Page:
CHINESE AREN’T HAPPY ABOUT ‘FAMILY PLANNING’
The one Chinese government dictate that many people oppose limits the number of children a family can have.
From 1979 to 2013, the government restricted a couple to only one child. If a family had more than one child, the government would tax more than five times the individuals’ salaries as a penalty. If the fine were not paid, the child could never go to school and or hold a legal job.
One young man in Xian lamented how difficult he’s found it to meet a potential bride. That’s because there are so few women and far more men or about 12 percent more after 30 years since the introduction of the policy.
A man also becomes the primary provider of and payer for supportive health care for his parents—a position that places a huge burden on the man
“How can I work and take care of my family?” one man in Xian asked me.
Even more important, the one-child policy resulted in widespread abortion of use of day-after pills. An estimated 23 million babies die each year through the use of these methods. As a comparison, the United States commits about one million abortions a year. Using the China pattern, the United States would kill more than four times its current rate.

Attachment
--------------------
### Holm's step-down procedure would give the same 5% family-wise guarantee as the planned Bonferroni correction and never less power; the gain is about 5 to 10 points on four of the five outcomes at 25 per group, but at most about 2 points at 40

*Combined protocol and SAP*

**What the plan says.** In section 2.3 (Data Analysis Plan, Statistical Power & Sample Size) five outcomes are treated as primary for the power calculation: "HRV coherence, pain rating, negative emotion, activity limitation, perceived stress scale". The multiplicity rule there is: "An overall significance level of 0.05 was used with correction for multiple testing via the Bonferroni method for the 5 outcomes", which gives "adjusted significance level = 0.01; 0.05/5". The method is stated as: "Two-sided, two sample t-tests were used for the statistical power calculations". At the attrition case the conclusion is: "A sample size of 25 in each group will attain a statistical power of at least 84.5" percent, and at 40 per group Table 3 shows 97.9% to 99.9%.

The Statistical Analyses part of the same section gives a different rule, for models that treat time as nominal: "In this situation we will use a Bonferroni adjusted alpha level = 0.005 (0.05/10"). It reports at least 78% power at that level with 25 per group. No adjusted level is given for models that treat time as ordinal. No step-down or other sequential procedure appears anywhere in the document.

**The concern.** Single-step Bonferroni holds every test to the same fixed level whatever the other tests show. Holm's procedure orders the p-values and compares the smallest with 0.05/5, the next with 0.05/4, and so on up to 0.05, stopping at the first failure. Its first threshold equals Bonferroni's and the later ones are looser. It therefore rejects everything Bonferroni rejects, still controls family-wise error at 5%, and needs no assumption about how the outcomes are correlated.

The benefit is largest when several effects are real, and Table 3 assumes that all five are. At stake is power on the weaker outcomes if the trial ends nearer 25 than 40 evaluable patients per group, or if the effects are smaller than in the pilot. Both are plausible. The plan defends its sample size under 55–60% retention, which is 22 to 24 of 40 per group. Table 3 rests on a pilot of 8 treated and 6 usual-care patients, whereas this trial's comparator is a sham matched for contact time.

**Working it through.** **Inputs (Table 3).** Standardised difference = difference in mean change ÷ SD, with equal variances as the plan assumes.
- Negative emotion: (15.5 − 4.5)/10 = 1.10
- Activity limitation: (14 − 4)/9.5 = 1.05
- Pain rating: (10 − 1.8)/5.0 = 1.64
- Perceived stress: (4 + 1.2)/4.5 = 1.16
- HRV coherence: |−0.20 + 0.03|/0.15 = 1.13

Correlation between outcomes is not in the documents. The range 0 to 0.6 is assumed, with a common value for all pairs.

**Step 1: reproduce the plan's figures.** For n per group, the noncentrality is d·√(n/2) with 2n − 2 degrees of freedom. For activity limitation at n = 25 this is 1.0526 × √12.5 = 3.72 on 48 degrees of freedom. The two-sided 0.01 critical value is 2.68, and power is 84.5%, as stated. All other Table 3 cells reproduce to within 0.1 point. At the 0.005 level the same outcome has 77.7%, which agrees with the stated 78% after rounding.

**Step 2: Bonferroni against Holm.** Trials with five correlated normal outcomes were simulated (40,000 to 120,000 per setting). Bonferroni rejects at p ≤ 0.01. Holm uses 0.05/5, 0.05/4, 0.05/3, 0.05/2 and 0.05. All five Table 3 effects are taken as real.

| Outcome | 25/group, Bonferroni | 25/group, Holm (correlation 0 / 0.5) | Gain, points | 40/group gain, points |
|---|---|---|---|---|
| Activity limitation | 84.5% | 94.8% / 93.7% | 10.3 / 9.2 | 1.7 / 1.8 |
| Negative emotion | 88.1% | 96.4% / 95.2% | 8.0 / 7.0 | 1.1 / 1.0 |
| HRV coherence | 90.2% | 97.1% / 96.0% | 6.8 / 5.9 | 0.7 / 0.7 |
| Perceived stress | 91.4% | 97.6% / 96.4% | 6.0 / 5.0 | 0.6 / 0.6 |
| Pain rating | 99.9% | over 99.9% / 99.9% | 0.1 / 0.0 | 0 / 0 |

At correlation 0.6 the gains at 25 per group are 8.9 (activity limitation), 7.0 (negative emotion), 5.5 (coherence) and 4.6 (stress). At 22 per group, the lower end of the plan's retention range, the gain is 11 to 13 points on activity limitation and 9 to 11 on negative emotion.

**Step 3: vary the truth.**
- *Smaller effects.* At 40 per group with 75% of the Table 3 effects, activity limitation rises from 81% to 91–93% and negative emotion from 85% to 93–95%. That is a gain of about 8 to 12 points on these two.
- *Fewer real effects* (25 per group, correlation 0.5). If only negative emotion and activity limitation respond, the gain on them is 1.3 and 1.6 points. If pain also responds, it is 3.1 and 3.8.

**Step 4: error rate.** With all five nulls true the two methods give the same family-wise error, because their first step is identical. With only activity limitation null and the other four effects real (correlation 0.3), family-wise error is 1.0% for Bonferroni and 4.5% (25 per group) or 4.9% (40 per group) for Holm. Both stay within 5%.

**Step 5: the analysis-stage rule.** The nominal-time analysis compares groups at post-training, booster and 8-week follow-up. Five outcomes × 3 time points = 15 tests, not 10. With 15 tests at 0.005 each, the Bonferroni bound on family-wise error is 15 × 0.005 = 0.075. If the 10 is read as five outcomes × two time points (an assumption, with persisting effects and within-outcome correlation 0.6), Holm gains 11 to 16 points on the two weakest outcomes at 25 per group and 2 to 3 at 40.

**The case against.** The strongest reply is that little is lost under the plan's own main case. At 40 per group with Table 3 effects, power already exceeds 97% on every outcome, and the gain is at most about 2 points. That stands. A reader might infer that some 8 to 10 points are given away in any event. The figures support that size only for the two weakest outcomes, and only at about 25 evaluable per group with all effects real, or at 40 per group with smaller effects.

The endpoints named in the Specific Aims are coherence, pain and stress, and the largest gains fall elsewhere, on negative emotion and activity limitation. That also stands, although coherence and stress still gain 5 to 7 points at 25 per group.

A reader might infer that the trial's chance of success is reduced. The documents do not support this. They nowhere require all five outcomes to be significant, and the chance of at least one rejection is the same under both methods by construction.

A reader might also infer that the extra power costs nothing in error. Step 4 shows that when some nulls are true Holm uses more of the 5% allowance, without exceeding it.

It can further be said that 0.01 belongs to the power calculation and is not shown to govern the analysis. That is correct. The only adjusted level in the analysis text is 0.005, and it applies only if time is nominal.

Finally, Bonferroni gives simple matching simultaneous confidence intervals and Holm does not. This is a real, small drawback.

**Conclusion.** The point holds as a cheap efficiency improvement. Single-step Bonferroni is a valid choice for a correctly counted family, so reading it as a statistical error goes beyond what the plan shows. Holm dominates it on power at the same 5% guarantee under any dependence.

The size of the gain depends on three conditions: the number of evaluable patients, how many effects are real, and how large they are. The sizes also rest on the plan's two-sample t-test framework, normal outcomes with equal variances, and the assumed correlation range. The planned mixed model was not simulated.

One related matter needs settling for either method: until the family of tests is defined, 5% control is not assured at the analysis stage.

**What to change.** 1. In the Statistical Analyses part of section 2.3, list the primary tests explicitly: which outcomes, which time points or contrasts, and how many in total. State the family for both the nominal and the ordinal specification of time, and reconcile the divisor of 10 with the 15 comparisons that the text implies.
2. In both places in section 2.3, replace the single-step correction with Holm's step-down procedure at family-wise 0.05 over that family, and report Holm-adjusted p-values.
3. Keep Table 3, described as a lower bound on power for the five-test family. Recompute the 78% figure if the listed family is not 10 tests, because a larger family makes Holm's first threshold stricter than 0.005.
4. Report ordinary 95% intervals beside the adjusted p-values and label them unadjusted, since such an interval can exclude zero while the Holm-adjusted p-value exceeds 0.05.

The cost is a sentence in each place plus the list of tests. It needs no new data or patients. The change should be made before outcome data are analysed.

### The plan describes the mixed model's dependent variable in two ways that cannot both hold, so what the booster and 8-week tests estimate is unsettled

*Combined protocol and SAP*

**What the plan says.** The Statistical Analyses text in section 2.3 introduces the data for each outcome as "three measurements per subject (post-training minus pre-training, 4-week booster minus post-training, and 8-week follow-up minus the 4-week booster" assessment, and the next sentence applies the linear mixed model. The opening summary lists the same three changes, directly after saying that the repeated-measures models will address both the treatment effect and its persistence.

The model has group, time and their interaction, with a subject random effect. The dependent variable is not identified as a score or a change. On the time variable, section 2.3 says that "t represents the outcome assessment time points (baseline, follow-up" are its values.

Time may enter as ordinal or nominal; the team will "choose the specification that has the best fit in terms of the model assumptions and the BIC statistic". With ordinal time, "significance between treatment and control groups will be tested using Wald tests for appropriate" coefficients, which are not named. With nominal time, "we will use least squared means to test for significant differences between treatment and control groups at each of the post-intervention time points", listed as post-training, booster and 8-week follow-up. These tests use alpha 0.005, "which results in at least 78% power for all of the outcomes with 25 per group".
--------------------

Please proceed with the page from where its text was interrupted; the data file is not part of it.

Another consequence of the centralized approach to family planning is that there won’t be enough workers in the so-called “workers’ state” to replace those who are retiring. That also could create a huge economic imbalance of fewer consumers.
“Regardless of whether birth-control laws prohibit or encourage procreation, if such laws are based simply on the whims of a dictator or on statistics, they are bound to run into problems. We may not want to have more children, but we should have the right to do so, if we please,” Dai Qing, a prominent female journalist wrote recently.
The relaxation of the one-child policy doesn’t exactly expand the freedom of family choice by a huge amount. Only those who come from a single-child family can have an additional child.
The law represents government intrusion into personal life—an intrusion many Chinese aren’t afraid to talk about with foreigners.
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